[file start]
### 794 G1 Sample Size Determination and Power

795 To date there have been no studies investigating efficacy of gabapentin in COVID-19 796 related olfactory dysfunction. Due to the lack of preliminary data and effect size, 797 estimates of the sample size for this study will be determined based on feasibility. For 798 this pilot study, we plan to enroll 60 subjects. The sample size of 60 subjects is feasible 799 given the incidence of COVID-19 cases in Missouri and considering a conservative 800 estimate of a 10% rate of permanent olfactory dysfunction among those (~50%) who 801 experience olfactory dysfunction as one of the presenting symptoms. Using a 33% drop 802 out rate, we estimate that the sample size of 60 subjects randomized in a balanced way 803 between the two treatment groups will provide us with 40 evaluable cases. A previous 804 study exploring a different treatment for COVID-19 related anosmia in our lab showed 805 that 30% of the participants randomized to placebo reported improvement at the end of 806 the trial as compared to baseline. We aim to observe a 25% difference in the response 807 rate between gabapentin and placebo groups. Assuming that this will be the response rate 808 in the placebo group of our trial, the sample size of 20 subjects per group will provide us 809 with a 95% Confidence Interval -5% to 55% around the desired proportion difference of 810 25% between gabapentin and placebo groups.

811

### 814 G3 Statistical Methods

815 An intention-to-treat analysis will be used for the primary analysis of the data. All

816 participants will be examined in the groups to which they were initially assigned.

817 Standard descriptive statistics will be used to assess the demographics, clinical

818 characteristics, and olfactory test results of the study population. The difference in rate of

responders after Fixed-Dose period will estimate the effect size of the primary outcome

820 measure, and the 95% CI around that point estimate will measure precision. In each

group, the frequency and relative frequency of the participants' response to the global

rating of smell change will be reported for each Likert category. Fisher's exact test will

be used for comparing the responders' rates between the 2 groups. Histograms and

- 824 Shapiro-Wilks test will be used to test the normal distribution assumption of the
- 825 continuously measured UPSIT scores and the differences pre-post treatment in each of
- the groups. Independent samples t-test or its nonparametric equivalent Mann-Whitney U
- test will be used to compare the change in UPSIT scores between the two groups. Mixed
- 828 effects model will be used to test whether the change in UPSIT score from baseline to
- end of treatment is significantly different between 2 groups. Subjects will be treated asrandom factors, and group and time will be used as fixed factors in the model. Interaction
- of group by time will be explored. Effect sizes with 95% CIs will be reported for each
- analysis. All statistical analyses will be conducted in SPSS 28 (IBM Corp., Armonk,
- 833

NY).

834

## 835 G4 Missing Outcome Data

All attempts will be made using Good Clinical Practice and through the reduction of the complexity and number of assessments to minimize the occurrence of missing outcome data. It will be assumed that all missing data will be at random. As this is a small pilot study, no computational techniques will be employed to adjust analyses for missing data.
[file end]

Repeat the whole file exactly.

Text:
### 794 G1 Sample Size Determination and Power

795 To date there have been no studies investigating efficacy of gabapentin in COVID-19 796 related olfactory dysfunction. Due to the lack of preliminary data and effect size, 797 estimates of the sample size for this study will be determined based on feasibility. For 798 this pilot study, we plan to enroll 60 subjects. The sample size of 60 subjects is feasible 799 given the incidence of COVID-19 cases in Missouri and considering a conservative 800 estimate of a 10% rate of permanent olfactory dysfunction among those (~50%) who 801 experience olfactory dysfunction as one of the presenting symptoms. Using a 33% drop 802 out rate, we estimate that the sample size of 60 subjects randomized in a balanced way 803 between the two treatment groups will provide us with 40 evaluable cases. A previous 804 study exploring a different treatment for COVID-19 related anosmia in our lab showed 805 that 30% of the participants randomized to placebo reported improvement at the end of 806 the trial as compared to baseline. We aim to observe a 25% difference in the response 807 rate between gabapentin and placebo groups. Assuming that this will be the response rate 808 in the placebo group of our trial, the sample size of 20 subjects per group will provide us 809 with a 95% Confidence Interval -5% to 55% around the desired proportion difference of 810 25% between gabapentin and placebo groups.

811

### 814 G3 Statistical Methods

815 An intention-to-treat analysis will be used for the primary analysis of the data. All

816 participants will be examined in the groups to which they were initially assigned.

817 Standard descriptive statistics will be used to assess the demographics, clinical

818 characteristics, and olfactory test results of the study population. The difference in rate of

responders after Fixed-Dose period will estimate the effect size of the primary outcome

820 measure, and the 95% CI around that point estimate will measure precision. In each

group, the frequency and relative frequency of the participants' response to the global

rating of smell change will be reported for each Likert category. Fisher's exact test will

be used for comparing the responders' rates between the 2 groups. Histograms and

- 824 Shapiro-Wilks test will be used to test the normal distribution assumption of the
- 825 continuously measured UPSIT scores and the differences pre-post treatment in each of
- the groups. Independent samples t-test or its nonparametric equivalent Mann-Whitney U
- test will be used to compare the change in UPSIT scores between the two groups. Mixed
- 828 effects model will be used to test whether the change in UPSIT score from baseline to
- end of treatment is significantly different between 2 groups. Subjects will be treated asrandom factors, and group and time will be used as fixed factors in the model. Interaction
- of group by time will be explored. Effect sizes with 95% CIs will be reported for each
- analysis. All statistical analyses will be conducted in SPSS 28 (IBM Corp., Armonk,
- 833

NY).

834

## 835 G4 Missing Outcome Data

All attempts will be made using Good Clinical Practice and through the reduction of the complexity and number of assessments to minimize the occurrence of missing outcome data. It will be assumed that all missing data will be at random. As this is a small pilot study, no computational techniques will be employed to adjust analyses for missing data.